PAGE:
What Finding Body Positivity Meant for Me in Eating Disorder Recovery


Editor’s note: If you live with an eating disorder, the following post could be potentially triggering. You can contact the Crisis Text Line by texting “NEDA” to 741-741.

I am 20 years old, and a student from Mumbai, India. This is the story of my struggle with body acceptance and self-love, which is constantly evolving and improving by the day.

When I was 16, I lost weight in the most unhealthy manner — skipping meals, drinking too much water, brisk walking for hours until my knees hurt and occasionally abusing laxatives. But the weight wasn’t the only thing that I lost in this story. I lost my happiness, my ability to uninhibitedly socialize with friends and family and I lost my period for almost five months. My hair was brittle and falling out, my eyes had sunken into their sockets. I was always cold, even in summer. And I easily caught colds.

Looking back, it seems unfathomable that I was willing to lose so much, only to be smaller. I thought this was a success story. Everyone was complimenting me, but others couldn’t see my pain and suffering. I had managed to create a carefully curated facade of “normalcy” around losing weight, making people believe this was something that “just happened” and was “no big deal,” when I was actually physically and mentally dying.

One day, a few months before my 17th birthday, I came across an Instagram profile that spoke extensively about eating disorders, body image disorders and promoted body positivity. In that moment, it dawned on me that if I continued down this path, my actions and thoughts would consume me entirely. The very next day I wrote a letter to my mother detailing all of my actions. I won’t forget the way it made her weep with helplessness. She took me to a nutritionist, who then started me on supplements and a proper food plan. I slowly started gaining back the weight I had lost, and with it, my life.

In the past few months, I began seeing a therapist for body image issues as well as some other issues. However, loving my body has been the most difficult task of all. It was the one thing I felt wasn’t addressed enough in the society I was brought up in. As a young girl growing up, I never saw my size represented in movies, magazines or on television. The first boy I ever liked bullied me about my weight. Constantly being told to shrink down, not seeing yourself represented in media and being told that just because you are bigger you are a failure and undeserving of love and happiness is harmful.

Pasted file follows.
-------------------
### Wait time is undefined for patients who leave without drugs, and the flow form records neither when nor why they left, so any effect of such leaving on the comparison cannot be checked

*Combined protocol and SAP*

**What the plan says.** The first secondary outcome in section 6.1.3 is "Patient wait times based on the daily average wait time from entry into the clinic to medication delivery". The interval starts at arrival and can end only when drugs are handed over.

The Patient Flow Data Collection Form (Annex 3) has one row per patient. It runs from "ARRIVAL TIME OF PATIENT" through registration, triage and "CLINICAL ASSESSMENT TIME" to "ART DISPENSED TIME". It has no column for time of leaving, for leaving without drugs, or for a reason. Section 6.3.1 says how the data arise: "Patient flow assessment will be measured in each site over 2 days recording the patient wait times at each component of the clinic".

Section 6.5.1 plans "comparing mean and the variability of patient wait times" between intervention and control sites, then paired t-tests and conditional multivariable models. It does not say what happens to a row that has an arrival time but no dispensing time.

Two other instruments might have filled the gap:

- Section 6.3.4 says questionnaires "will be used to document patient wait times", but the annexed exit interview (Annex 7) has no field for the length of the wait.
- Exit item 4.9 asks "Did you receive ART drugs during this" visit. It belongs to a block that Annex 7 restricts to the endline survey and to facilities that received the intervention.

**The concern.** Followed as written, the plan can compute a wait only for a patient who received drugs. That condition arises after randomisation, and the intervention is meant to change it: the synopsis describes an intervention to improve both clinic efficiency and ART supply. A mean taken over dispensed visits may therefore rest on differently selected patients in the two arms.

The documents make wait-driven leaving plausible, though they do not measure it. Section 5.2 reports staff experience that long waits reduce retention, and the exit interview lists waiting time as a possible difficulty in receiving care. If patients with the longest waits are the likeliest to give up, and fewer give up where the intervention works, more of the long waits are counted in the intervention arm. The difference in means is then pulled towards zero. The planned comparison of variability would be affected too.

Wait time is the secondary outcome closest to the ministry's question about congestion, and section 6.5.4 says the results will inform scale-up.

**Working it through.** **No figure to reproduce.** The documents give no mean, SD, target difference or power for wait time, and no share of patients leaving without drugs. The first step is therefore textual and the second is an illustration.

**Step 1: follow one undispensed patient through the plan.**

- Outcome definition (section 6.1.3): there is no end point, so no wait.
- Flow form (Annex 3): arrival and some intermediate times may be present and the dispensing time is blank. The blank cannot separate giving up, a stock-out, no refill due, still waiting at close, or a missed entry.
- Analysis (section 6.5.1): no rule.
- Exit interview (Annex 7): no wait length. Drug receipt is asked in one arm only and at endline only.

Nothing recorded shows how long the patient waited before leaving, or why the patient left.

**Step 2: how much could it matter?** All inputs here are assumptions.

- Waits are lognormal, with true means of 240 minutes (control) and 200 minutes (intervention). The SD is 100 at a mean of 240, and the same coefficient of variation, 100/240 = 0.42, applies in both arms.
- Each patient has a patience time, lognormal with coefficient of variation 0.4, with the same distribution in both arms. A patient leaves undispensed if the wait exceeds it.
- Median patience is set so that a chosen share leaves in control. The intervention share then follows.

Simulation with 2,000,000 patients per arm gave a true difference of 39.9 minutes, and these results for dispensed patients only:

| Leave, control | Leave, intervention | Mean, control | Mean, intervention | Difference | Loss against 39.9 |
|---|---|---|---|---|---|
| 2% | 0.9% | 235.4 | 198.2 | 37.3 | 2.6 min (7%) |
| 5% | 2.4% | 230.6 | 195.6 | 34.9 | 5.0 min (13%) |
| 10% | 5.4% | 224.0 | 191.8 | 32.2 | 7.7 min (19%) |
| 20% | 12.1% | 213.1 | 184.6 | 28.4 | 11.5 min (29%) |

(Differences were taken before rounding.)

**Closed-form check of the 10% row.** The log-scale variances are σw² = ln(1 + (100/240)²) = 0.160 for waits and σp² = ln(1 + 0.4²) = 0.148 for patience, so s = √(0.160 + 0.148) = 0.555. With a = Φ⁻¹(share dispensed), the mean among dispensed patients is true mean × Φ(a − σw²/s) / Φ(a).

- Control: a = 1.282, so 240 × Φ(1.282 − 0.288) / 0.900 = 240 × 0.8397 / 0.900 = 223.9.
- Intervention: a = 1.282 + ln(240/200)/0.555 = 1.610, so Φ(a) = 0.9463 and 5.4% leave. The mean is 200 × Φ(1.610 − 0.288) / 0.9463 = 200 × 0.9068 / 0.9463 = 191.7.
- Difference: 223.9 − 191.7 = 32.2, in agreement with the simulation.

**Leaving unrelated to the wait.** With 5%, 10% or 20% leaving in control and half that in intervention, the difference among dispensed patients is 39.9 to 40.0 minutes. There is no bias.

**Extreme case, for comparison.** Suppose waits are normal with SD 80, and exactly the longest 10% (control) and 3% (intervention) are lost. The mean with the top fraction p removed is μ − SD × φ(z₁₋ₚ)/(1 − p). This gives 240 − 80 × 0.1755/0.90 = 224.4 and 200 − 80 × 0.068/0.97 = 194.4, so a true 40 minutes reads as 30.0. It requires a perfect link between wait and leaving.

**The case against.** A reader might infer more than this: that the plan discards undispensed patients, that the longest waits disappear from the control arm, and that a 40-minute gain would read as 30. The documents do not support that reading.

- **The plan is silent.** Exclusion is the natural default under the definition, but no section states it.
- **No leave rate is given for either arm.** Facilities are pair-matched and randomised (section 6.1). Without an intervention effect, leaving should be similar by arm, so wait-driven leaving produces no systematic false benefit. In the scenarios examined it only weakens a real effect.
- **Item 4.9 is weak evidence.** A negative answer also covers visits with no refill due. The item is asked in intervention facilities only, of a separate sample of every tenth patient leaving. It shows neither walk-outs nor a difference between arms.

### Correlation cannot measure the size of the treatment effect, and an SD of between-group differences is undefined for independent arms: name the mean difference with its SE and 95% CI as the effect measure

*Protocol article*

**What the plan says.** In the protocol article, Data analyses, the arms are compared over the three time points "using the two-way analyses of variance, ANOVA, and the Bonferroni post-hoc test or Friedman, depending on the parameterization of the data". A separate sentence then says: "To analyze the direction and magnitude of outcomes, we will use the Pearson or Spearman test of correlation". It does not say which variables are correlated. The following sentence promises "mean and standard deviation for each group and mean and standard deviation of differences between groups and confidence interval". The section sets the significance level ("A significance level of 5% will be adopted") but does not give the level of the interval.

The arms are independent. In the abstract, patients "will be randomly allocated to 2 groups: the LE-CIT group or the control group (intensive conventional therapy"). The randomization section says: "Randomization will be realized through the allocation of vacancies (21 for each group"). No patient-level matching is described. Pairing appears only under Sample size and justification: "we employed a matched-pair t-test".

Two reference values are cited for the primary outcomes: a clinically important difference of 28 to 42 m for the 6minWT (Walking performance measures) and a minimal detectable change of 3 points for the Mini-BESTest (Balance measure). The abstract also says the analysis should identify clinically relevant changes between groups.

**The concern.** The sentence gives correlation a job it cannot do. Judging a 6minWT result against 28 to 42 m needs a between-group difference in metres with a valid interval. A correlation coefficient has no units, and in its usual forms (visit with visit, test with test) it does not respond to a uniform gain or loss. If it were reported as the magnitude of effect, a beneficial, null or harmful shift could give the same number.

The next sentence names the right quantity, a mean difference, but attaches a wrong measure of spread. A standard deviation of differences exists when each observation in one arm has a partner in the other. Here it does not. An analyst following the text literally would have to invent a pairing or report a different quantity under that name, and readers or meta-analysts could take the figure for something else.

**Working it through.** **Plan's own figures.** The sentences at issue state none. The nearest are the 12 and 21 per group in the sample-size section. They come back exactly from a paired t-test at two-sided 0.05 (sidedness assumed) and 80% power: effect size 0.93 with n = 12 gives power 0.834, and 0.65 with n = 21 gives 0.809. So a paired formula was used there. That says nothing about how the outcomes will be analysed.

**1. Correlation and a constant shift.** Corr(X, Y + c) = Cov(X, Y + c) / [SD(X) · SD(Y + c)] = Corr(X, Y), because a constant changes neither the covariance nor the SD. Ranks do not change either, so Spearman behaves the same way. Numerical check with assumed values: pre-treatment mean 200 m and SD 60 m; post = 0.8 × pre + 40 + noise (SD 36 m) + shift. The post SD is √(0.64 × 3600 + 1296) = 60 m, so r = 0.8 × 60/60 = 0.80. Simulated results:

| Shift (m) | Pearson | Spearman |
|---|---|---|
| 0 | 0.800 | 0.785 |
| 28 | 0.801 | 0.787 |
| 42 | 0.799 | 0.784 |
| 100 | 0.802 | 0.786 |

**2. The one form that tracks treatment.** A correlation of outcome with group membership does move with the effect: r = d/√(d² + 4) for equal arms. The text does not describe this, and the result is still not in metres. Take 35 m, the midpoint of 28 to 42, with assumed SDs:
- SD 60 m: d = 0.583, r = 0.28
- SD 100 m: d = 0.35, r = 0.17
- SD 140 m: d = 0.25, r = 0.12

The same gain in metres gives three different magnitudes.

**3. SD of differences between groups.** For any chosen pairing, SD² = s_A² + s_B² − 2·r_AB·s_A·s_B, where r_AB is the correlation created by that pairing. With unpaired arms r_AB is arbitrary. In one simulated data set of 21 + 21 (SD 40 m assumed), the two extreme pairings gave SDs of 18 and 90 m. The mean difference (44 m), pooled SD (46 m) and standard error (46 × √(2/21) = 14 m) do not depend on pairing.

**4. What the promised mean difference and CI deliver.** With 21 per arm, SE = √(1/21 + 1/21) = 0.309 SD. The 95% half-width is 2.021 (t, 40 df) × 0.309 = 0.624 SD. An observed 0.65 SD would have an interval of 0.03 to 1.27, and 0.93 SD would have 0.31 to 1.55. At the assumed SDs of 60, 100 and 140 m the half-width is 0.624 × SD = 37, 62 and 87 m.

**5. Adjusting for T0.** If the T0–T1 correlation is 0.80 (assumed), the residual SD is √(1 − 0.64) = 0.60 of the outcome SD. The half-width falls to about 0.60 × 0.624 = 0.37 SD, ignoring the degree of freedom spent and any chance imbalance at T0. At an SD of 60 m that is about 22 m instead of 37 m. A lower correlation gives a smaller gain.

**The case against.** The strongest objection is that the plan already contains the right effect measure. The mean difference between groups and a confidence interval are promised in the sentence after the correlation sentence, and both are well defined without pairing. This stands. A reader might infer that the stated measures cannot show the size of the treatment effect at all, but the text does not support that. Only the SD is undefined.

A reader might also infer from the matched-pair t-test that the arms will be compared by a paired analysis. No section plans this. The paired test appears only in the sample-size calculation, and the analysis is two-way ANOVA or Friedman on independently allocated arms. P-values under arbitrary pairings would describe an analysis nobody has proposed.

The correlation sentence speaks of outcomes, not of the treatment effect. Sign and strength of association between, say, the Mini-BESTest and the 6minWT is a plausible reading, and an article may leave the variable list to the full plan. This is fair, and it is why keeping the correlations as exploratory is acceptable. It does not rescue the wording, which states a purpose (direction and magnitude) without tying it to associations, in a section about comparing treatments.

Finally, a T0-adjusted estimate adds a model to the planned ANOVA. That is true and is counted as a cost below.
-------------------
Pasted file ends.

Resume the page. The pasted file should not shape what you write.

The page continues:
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If you or someone you know has an eating disorder, call the National Eating Disorders Association helpline: 800-931-2237.

I’ve casually criticized my body and have been self-deprecating. There has never been a sensitive, vulnerable and empowering conversation I’ve had about body acceptance, body positivity, self-care and self-love with any of my peer groups. I want to stress how important it is to have healthy and enriching discussions about accepting all body types, that fat does not equal to ugly, that being curvier does not mean that you can sexualize someone and how we need to have more heroines in Bollywood (and Hollywood) who are more than the stereotypical size six, and who are not restricted to being just the sidekick, or even worse, the butt of jokes.

Talking to my therapist and to the people I met on social media who had the same struggles as me opened me up to an entire world teeming with inclusion, self-acceptance and body positivity. I realized how sharing my deepest insecurities and vulnerabilities with people who were willing to listen felt like a freedom from the burden of shame and isolation I’d been feeling. For the longest time, I believed I was alone in my fight for self-love; that all the other girls in the world were extremely comfortable with themselves, and it was just me who carried around the horrible and vain secret that I didn’t love the skin I was in. All the girls who ran body positivity accounts on Instagram, who were also body positive activists, made me feel accepted and secure. They made me realize it was OK to not be totally OK with myself — but it’s something I should never stop striving for. Loving the body you have is the most beautiful feeling ever, and although it comes to me in fleeting moments, I embrace and revel in that feeling for as long as I can.

So let us not be afraid to talk about our struggles — however vain or small we might think they are, because all of us deserve to strut our uninhibited selves. I now believe there is always some girl, somewhere, who feels the same way I do. Sharing my issues and engaging in conversations with my sisters is a very credible and helpful type of therapy. And vulnerability is beautiful, and a strong virtue that is hard to come by, so let’s be unafraid to be vulnerable and real. And lastly and most importantly, let’s pledge to stop fighting our own bodies. We aren’t meant to be homogenous or monotonous, for there is so much beauty in our uniqueness if we are willing to look. Let’s be more inclusive, more supportive, more loving and less critical, less hateful and less self-deprecating towards our bodies.

If you or someone you know is struggling with an eating disorder, you can call the National Eating Disorders Association Helpline at 1-800-931-2237.

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Thinkstock image via Intellistudies

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